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In the Hebrew Bible, Penuel (or Pniel, Pnuel; Hebrew פְּנוּאֵל) is a place not far from Succoth, on the east of the Jordan River and north of the river Jabbok. It is also called Peniel "Face of God" by Jacob:
Here Jacob wrestled (Gen. 32:24-32) "with a man" ("the angel", Hos. 12:4) "till the break of day." This episode resulted in God (or the angel) changing Jacob's name to "Israel" (Gen. 32:28) which literally means, "He who struggles with God."
A town was afterward built there (Judg. 8:8; 1 Kings 12:25). The men of this place refused to give bread to Gideon and his 300 men when they were in pursuit of the Midianites (Judg. 8:1-21). On his return, Gideon tore down the tower there and killed all the men of the city.
When the Northern Kingdom of Israel broke away from the United Monarchy c. 930 BCE, Jeroboam, its first king, established his capital in Shechem. A short time later, he left Shechem and fortified Penuel, declaring it as his new capital (I Kings 12:25). He and his son, Nadab, ruled there, until Baasha seized the throne in 909 BCE and moved the capital to Tirzah (I Kings 15:25-34).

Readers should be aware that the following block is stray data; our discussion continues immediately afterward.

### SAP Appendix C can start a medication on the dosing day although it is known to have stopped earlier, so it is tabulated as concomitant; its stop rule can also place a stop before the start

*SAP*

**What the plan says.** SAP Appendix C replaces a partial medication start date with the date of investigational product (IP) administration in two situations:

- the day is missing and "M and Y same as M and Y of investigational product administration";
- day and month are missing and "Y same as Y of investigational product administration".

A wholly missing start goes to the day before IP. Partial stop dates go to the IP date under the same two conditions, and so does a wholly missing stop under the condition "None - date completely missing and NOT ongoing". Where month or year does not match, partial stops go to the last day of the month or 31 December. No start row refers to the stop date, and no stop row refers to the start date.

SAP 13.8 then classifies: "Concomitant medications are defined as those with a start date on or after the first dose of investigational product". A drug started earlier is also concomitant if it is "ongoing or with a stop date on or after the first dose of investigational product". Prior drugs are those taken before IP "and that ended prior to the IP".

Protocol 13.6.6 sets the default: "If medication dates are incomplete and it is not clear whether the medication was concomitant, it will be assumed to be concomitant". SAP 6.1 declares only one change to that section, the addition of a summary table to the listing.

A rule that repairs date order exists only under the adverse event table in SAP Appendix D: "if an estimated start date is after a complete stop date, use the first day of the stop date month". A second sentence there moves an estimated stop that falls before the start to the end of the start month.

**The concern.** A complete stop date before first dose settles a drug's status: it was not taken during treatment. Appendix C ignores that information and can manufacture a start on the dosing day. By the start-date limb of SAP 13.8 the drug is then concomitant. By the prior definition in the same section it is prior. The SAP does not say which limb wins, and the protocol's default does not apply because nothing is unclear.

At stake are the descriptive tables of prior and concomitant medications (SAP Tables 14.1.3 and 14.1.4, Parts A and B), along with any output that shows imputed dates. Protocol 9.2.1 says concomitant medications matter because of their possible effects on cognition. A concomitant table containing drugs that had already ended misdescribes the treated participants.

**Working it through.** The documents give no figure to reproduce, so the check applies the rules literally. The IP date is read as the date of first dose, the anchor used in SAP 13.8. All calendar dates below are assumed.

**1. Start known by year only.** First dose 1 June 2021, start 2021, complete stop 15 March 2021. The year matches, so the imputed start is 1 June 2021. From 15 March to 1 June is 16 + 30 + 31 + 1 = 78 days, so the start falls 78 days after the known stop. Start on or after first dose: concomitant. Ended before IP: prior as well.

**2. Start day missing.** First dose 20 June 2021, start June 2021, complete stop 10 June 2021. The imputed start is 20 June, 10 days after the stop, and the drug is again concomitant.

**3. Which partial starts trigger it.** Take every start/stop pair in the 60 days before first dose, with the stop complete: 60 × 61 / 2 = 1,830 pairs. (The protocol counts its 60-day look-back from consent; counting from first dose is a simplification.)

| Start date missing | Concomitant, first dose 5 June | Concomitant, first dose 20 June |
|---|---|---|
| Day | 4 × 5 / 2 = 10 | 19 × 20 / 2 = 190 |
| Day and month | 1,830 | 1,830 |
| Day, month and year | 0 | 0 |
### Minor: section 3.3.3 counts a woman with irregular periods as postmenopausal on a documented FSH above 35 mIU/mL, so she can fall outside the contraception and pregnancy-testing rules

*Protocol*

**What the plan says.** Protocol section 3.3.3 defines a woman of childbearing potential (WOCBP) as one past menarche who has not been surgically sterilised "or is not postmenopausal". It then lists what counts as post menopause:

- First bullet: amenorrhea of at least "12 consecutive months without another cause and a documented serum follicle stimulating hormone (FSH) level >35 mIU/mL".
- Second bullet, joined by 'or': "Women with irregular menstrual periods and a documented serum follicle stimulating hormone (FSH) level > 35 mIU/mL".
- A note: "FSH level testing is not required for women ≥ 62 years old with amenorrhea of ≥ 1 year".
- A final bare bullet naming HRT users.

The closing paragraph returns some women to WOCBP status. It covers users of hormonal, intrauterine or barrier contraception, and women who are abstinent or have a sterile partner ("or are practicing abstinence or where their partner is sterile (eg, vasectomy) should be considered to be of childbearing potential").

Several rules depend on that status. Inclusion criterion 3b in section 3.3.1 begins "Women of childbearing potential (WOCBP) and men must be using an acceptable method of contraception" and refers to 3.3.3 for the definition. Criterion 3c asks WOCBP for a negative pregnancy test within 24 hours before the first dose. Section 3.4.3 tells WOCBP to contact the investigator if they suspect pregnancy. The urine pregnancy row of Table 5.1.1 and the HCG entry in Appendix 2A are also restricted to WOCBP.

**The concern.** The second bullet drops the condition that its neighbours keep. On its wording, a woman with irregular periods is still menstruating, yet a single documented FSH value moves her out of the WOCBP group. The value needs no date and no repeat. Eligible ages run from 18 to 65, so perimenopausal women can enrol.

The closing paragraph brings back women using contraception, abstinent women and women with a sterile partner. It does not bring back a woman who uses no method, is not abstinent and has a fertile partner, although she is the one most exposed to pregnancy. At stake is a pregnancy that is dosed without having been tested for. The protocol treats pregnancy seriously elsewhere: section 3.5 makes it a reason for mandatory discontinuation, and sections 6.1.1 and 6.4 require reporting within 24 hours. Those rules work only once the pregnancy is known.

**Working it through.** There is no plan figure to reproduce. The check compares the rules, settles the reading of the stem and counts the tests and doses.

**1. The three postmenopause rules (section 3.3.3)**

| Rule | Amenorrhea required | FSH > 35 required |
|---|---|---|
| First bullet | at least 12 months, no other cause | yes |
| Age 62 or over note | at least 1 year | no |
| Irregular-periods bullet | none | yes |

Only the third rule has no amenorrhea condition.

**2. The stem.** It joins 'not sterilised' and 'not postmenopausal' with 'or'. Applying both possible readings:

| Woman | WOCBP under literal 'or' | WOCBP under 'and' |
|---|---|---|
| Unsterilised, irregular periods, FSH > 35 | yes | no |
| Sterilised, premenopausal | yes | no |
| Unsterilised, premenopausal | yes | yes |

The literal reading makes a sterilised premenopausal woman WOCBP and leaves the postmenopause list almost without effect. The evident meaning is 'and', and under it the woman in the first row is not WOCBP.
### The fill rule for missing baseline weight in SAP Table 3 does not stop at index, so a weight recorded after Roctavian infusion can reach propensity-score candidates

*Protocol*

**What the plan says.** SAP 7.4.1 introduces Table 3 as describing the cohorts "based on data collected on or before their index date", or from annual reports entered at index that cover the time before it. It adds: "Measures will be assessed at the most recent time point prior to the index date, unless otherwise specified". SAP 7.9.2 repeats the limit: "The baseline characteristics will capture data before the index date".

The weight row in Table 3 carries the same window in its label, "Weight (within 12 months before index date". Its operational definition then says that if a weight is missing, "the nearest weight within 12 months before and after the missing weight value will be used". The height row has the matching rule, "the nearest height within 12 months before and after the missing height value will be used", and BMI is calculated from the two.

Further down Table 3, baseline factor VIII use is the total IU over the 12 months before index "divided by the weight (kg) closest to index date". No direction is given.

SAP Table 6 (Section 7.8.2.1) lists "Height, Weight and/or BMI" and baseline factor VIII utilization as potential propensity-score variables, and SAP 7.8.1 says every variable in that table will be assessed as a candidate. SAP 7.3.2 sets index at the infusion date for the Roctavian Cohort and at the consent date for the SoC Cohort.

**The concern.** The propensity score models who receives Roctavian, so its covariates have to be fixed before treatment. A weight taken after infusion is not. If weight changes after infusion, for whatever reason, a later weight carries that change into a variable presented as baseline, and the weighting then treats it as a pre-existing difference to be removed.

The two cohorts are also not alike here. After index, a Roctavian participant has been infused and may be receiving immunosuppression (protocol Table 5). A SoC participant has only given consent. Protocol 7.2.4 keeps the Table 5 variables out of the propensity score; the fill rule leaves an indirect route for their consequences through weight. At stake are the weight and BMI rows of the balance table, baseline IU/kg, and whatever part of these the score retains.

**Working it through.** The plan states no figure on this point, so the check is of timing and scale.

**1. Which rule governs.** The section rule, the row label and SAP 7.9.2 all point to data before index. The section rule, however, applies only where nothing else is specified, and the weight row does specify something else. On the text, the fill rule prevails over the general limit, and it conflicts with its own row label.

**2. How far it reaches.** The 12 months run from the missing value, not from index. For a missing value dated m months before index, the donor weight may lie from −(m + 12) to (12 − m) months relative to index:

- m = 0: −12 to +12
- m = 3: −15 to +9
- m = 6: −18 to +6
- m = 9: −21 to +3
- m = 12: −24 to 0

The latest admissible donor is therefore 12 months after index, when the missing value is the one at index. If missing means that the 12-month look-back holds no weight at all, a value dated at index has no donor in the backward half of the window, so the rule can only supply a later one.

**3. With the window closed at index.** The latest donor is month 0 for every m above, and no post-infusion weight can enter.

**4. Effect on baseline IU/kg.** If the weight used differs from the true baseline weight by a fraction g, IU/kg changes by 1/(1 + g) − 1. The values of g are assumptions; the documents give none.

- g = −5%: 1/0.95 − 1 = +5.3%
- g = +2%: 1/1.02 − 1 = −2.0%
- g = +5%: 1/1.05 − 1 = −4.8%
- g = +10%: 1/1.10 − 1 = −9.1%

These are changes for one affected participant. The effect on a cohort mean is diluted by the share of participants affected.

Pnuel is a common name given to males in the Assyrian culture.
Two categories of spellings exists, the i-type Pniel and Peniel and the u-type Pnuel, Penuel and Pnuël. The Biblia Hebraica Stuttgartensia prints the i-type פְּנִיאֵל for Pniel. The u-type is only a minor textual variant written as פנואל for Pnuel in the critical apparatus. It appears only in (the Samaritan Pentateuch), σ´ (Symmachus), (the Peshitta) and (the Latin Vulgate).
Therefore translations like the Luther Bible write Pnuël as being directly translated from the Vulgate. So does the KJV, the ESV and the Elberfelder Bibel. But translations like the NIV, the NIrV and the Schlachter 2000 write Peniel or Pniel.